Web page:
and an half, seven acres of meadow, 27d. Rent, and the third part of two mills, and of
three hundred acres of wood, with the appurtenances in Wandesley, Selston, and Brunnesley.
(fn. 13) In a Plea for a mess. in Nottingham, 3 E. 3, before William Herle and his fellows,
the Munday after St. Martin at that place, Johan, who had been, wife of William de
Cressy, daughter and one of the heirs of Ranulph de Wandesleye, and William, son of
William Folejambe of Gratton, cousin and the other of the heirs of the said Ranulph,
were called to warrant.
(fn. 14) At the Inquisition taken at Nott. the Saturday after St. Laurence day, 22 E. 3,
before John Vaux, John de Musters, and John del Ker, Collectors of the aid of 40s. for
every Knights Fee, to make the Kings son a Knight, the Jury found that Thomas de
Gretton (and in some other Inquisitions the heirs of Will. de Gretton) Johana de Cressy,
and Hugh de Cressy held a Knights Fee in Wandesley, which Ranulph de Wandesley held
in times past.
(fn. 15) Raph de Cressy of Selston, granted to Thomas Columbell of Sandiacre his brother,
his Mannor of Wandesley. Thomas Columbell of Thorp in the Clotts, passed it to Sir
Henry Perpownt, Knight, John Bowes of Cortingstok, John Manchester, John Melton
of (f) Normanton, Thomas Derley of Thorpe, and Thomas Waryn Clerk of Boney, who
after the rest had released to him, 13 Febr. 8 H. 6, passed it to John Cokfeild of Nuthall,
Esquire, Thomas Wartre, John Oteway, Thomas Woodhall, Clark, and John Chamberlain of Watnow, who passed it to Sir Robert Strelley, Knight, William Vout, Clark,
John Milner, Clark, and Robert Brige of Selston.
Raph Shelton of Shelton in Norfolk, Esquire, cousin and heir of John Cokfeild, released
it to John Fitz-Herbert, Galfr. Staunton, John Bland, Clark, Robert Trewluffe, Clark,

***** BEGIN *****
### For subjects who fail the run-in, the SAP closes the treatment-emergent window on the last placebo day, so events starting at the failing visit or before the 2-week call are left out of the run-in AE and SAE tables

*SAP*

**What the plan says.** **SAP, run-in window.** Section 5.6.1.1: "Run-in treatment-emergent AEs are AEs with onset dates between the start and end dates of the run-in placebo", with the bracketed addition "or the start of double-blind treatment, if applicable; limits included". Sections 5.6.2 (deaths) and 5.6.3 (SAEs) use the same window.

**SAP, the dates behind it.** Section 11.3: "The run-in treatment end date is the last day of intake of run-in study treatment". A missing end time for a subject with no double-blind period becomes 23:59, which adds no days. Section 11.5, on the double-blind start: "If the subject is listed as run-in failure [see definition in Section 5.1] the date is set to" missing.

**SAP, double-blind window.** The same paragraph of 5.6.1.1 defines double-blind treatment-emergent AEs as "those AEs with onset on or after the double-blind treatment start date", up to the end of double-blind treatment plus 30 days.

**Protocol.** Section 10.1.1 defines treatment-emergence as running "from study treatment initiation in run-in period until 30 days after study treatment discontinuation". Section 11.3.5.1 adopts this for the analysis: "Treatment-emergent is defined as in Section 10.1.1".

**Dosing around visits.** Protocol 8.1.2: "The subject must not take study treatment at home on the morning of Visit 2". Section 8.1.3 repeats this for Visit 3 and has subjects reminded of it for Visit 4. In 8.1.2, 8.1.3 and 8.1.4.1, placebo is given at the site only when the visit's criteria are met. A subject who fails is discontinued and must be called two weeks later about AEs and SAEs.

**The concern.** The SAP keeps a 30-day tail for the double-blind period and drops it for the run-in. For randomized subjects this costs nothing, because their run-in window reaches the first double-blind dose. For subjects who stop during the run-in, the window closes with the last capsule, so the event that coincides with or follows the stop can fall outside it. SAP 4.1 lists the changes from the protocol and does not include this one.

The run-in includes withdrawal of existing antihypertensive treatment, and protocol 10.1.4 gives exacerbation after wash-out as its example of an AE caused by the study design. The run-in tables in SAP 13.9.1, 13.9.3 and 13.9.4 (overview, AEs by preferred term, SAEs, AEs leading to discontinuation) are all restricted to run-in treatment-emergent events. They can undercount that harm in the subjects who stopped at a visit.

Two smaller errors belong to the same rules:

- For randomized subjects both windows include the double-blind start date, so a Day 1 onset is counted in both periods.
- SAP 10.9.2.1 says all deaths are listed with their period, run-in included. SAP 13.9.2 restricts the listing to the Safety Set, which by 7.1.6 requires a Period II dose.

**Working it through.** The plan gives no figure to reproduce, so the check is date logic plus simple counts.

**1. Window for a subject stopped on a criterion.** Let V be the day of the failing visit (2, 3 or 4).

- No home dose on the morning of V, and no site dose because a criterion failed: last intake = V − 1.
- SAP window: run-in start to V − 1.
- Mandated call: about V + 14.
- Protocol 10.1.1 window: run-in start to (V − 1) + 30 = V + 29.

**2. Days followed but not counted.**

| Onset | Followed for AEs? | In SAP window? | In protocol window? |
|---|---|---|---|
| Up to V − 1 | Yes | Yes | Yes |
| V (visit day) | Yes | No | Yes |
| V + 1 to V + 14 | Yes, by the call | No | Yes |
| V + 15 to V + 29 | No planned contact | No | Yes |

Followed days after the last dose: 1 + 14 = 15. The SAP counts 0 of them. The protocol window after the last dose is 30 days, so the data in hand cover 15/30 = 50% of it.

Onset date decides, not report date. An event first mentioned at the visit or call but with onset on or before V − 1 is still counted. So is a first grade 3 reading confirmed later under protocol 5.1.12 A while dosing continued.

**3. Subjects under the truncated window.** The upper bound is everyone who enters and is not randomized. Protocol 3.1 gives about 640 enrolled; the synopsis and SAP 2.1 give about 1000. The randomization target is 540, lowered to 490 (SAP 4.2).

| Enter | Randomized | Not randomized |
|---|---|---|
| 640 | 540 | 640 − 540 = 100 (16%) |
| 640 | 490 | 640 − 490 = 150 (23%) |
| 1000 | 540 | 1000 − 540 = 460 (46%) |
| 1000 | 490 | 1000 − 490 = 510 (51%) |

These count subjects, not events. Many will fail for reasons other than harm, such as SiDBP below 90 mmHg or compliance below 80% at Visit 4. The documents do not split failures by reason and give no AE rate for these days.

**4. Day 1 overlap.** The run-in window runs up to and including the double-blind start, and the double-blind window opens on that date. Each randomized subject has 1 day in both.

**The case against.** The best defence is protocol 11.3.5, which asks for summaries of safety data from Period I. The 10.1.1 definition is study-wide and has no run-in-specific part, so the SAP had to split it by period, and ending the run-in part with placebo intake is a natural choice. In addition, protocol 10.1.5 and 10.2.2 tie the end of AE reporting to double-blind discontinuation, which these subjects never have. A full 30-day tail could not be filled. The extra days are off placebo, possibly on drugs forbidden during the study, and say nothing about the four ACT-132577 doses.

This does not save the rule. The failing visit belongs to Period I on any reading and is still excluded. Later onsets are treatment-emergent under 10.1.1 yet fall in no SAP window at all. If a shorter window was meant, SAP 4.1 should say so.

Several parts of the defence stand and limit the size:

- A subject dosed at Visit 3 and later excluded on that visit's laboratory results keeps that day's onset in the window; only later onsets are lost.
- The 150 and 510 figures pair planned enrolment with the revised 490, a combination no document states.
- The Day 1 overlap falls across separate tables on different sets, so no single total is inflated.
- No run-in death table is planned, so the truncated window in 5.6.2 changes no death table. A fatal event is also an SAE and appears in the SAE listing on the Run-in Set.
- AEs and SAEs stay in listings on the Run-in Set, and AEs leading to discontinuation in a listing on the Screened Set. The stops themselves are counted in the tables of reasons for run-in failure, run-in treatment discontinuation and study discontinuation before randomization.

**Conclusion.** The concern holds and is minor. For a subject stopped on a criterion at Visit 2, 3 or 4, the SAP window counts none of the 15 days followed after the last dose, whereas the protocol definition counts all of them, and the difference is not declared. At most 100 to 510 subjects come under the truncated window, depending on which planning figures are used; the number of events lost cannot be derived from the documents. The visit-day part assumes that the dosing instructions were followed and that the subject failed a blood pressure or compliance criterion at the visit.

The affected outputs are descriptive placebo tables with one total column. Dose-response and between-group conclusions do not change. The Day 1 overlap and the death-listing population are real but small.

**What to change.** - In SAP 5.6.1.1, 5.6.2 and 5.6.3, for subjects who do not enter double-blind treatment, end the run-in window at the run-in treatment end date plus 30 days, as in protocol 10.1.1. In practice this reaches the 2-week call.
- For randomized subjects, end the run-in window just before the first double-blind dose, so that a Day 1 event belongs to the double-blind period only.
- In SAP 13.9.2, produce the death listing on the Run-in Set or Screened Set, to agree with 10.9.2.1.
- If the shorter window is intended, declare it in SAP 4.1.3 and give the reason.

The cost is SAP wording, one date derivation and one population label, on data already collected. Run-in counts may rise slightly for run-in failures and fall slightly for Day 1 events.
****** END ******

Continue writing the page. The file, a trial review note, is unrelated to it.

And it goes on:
and John Hygate, Clerk, who, 8 Novemb. 11 E. 4, passed it to Gervase Clifton, Esq.
upon condition that he should pay 120l. he being Sheriff of this County, John Rosell,
Esquire, and John Kelom, the Coroners, made warrants for his seisin of Lands in Selston,
which he recovered before Judge Litilton at Nott. on Saturday the Feast of St. James,
12 E. 4, against Thomas Brige of Selston, viz. fourteen mess. one hundred and sixty
acres of Land, seven of meadow, ten of wood, and one hundred of pasture. He passed
it to Richard Middleton, Esquire, and the Lady Maud Greene his wife, Robert Throgmorton, Esquire, and Nicholas Russell, Clark, to whom also Thomas Brigge of Nott.
son and heir of William Brigg theretofore of Selston, released all his right in the Mannor
of Wandesley, with the appurtenances in the Town and Parsh of Selleston.
Richard Middleton, and Maud his wife, 18 E. 4, levied a Fine of the Mannor of Wannesley, called Cressy Fee, to John Stanhope, John Fitz-Herbert, Thomas Molyneaux,
Thomas Orston, Robert Yole, John Blande, Clark, and Robert Treulofe, Clark. John
Bland passed or released it to John Prior of Beauvale, and the Covent of the same, with
which it remained; and amongst the rest of the Lands of that Monastery, came to the
Lord Capell, with whose posterity, viz. the Earl of Essex it still continueth.
(fn. 16) There were two Recoveries in 18 H. 7, wherein Thomas Medylton claimed
against Robert Throkmorton, Knight, and William Rolleston, the moyety of the Mannor of Wannesley, with the appurtenances, and ten mess. four hundred acres of Land, one
hundred of meadew, three hundred of pasture, four hundred of wood, one hundred of
furz and heath, and 40s. Rent in Wannesley and Selston. The same Thomas Medylton
at the same time claimed the Mannor of (fn. 17) Gratton in Darbish. against the same persons.
(fn. 18) There was a Recovery, Eliz. of these two Mannors, wherein John Byron, Knight,
and Francis Molyneux, claimed against Robert Flecher, and Edmund Stephenson, who
called to warrant Robert Agarston alias Middleton. This Robert seems to be son of
(fn. 19) Gilbert, as was also Francis his younger brother buried at Selston, Aug. 10, 1558.—
Robert himself was buried there also, May 3, 1567, and was father of Will. Midleton,
buried at Selston, Sept. 18, 1624, which William died at Cotgrave, where he had a
daughter Mary, the wife of John Whallay; her mother was Troth, daughter of Roger
Columbell of Darley in the County of Darby: she was also mother of John Middleton,
who died about 1642, and had to wife Anne, daughter of Raph Bache of Stanton in the
Peak, by whom he left issue William Middleton of Wannesley, and John, who died a
batchelor. William was aged about forty-four years, 1673, and by his first wife Martha, daughter of Brian Norton of Bullingbrook in the County of Lincolne, had a son John
Midleton heir apparent of this Mannor and Gretton in Darbishire, and of a parcel in
Brunnesley: but he and his son (who as I have heard married—the widow of —
Shepheard of Hempshill) are now, viz. 1675, both dead.
A hamlet near Annesley.